Cereals, legumes, and tubers that are used for the production of fermented foods may contain significant amounts of antinutritional or toxic components (such as phytates, tannins, cyanogenic glycosides, oxalates, saponins and lectins) and inhibitors of enzymes (such as alpha-amylase, trypsin and chymotrypsin). These substances reduce the nutritional value of foods by interfering with the mineral bioavailability and digestibility of proteins and carbohydrates.

Fermentation actually helps to reduce or eliminate these toxins and increases nutritional value [2]. Incomplete fermentation can leave traces of toxins behind. For example, soybeans contains significant amount of toxins but Natto, Tempeh and Miso, are fermented soybean products with plenty of benefits.


Fermented soy may offer health benefits due to the fermentation process. However, it may have adverse effects on gastric cancer risk due to high levels of nitrate or nitrite, large amounts of salt, and the loss of key nutrients under acidic and oxygenic conditions. A meta-analysis study found that a high intake of fermented soy foods (such as miso soup and soybean paste) was significantly associated with an increased risk of gastric cancer, while a diet high in non-fermented soy foods (such as soy milk, tofu, soynuts and soybeans) was associated with a decreased risk of gastric cancer [3].


When working with fermented food, proper food-safety precautions (clean hands and clean surfaces) need to be taken. Contamination can happen either before or after fermentation.


It is important to ensure that the raw food is not contaminated in the first place. Vegetables that have been in contact with manure or compost are prone to contamination by pathogens such as E. coli or Salmonella.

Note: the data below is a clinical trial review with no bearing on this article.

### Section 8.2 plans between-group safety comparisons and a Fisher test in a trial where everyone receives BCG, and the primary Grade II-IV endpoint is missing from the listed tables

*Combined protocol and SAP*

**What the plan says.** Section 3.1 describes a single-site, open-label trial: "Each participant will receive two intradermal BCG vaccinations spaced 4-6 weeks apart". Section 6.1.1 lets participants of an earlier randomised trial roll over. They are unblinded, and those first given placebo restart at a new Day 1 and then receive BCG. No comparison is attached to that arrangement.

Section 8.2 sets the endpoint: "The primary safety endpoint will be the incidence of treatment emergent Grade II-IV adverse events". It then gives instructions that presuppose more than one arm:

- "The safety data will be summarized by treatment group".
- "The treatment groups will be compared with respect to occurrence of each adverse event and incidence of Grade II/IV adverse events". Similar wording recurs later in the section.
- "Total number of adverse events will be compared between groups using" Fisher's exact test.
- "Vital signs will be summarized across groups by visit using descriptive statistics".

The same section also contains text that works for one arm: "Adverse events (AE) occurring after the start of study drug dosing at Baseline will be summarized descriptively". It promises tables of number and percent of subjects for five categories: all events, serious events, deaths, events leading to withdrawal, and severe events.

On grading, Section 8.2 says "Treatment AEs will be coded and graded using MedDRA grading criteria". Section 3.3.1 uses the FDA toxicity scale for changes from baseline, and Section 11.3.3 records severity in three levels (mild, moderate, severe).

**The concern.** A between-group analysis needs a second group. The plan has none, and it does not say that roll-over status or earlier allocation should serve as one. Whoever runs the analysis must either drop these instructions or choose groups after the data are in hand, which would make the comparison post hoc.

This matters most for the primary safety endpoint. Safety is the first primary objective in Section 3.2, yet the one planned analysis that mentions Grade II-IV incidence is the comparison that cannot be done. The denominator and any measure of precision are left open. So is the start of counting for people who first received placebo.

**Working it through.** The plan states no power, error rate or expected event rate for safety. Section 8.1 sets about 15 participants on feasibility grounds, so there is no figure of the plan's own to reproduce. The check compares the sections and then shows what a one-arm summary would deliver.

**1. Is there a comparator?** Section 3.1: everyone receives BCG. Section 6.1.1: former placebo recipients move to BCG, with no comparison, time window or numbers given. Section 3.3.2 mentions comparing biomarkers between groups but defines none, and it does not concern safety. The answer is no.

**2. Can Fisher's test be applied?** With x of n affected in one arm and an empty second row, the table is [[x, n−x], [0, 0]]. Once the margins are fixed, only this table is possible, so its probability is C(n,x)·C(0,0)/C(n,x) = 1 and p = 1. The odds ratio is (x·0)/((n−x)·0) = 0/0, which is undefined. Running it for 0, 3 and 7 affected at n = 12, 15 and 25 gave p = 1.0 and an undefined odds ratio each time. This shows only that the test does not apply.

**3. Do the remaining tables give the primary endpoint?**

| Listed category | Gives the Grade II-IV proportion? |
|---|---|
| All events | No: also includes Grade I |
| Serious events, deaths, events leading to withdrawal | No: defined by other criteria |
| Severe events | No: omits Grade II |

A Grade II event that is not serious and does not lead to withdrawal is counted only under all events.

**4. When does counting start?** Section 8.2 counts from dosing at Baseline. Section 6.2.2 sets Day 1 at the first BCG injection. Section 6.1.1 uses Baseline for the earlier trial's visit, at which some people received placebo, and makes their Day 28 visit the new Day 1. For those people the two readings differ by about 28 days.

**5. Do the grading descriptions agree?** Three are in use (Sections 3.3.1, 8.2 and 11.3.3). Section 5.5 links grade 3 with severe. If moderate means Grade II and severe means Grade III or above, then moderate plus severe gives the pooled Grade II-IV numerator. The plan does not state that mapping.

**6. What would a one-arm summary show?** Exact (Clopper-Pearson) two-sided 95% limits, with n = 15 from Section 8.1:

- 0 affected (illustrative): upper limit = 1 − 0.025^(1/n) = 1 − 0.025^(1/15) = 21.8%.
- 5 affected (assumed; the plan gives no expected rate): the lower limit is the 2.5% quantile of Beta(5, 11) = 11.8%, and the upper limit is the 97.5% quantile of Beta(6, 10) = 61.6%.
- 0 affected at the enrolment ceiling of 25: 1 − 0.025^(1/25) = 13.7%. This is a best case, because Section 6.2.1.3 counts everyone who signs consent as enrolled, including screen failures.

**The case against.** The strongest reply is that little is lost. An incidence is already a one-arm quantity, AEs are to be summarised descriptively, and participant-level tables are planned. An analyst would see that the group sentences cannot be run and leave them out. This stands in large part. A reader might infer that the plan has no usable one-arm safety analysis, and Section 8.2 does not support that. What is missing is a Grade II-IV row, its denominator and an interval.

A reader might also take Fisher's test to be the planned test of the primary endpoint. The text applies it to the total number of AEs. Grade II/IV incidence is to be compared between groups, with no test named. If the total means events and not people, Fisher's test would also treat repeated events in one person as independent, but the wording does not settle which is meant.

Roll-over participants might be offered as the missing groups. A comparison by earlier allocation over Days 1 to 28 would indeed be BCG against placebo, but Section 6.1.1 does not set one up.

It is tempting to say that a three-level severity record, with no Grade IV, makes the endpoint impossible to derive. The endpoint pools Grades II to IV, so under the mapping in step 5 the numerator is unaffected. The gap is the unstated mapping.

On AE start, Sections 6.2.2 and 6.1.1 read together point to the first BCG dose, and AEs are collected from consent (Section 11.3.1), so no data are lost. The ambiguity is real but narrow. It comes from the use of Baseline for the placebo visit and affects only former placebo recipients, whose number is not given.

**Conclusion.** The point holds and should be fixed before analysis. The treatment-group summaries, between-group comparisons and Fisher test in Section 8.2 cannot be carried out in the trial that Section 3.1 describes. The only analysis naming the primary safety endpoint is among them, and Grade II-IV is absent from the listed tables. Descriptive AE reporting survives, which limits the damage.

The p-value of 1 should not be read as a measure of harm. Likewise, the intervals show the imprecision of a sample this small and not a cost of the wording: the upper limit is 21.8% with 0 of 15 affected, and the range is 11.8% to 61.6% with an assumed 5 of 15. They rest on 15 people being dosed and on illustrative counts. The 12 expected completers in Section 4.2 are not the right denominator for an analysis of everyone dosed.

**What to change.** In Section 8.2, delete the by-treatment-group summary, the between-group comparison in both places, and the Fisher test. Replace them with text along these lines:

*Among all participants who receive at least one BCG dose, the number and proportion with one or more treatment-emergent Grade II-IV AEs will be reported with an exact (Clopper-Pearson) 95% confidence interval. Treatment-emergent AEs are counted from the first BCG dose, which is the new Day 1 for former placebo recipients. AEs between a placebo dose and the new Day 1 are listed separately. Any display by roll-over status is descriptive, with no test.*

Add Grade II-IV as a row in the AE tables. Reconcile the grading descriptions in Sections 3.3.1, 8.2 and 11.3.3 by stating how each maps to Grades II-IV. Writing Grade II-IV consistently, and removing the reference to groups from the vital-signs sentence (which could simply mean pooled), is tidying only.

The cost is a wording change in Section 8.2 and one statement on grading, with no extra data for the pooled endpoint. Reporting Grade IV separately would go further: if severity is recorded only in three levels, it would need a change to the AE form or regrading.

Contamination can happen when fermented food is brought in contact with raw foods; this can happen during storage or even during food preparation (fermented foods and raw salads on the same kitchen surface).


Non Ideal Fermentation Conditions

Proper fermentation (and storage of fermented foods) needs somewhat ideal conditions to be maintained. An ideal temperature is essential for eliminate and prevent build up of harmful bacteria.

The conditions tend to be specific for each fermented food. For example, fermented tofu needs to be stored below 41 degrees F in closed containers. Home-fermented tofu and other fermented bean products are the leading cause of botulism poisoning in China.


Processed Fermented Food

Commercial off-the-shelf fermented food typically contains additives and preservatives and is pre-processed before fermentation (to add to shelf life) in a manner that strips the food of most essential minerals, vitamins and micro-organisms that contribute to the nutritious value of fermented food. Also, fermented food that is sold at supermarkets is often sold in packages and cans lined with BPA (an endocrine disruptor).


1. Acetaldehyde. U.S. Environmental Protection Agency.

2. Reddy, N. R., and M. D. Pierson. “Reduction in antinutritional and toxic components in plant foods by fermentation.” Food Research International 27.3 (1994): 281-290.

3. KIM, Jeongseon, et al. “Fermented and non-fermented soy food consumption and gastric cancer in Japanese and Korean populations: A meta-analysis of observational studies.” Cancer science 102.1 (2011): 231-244.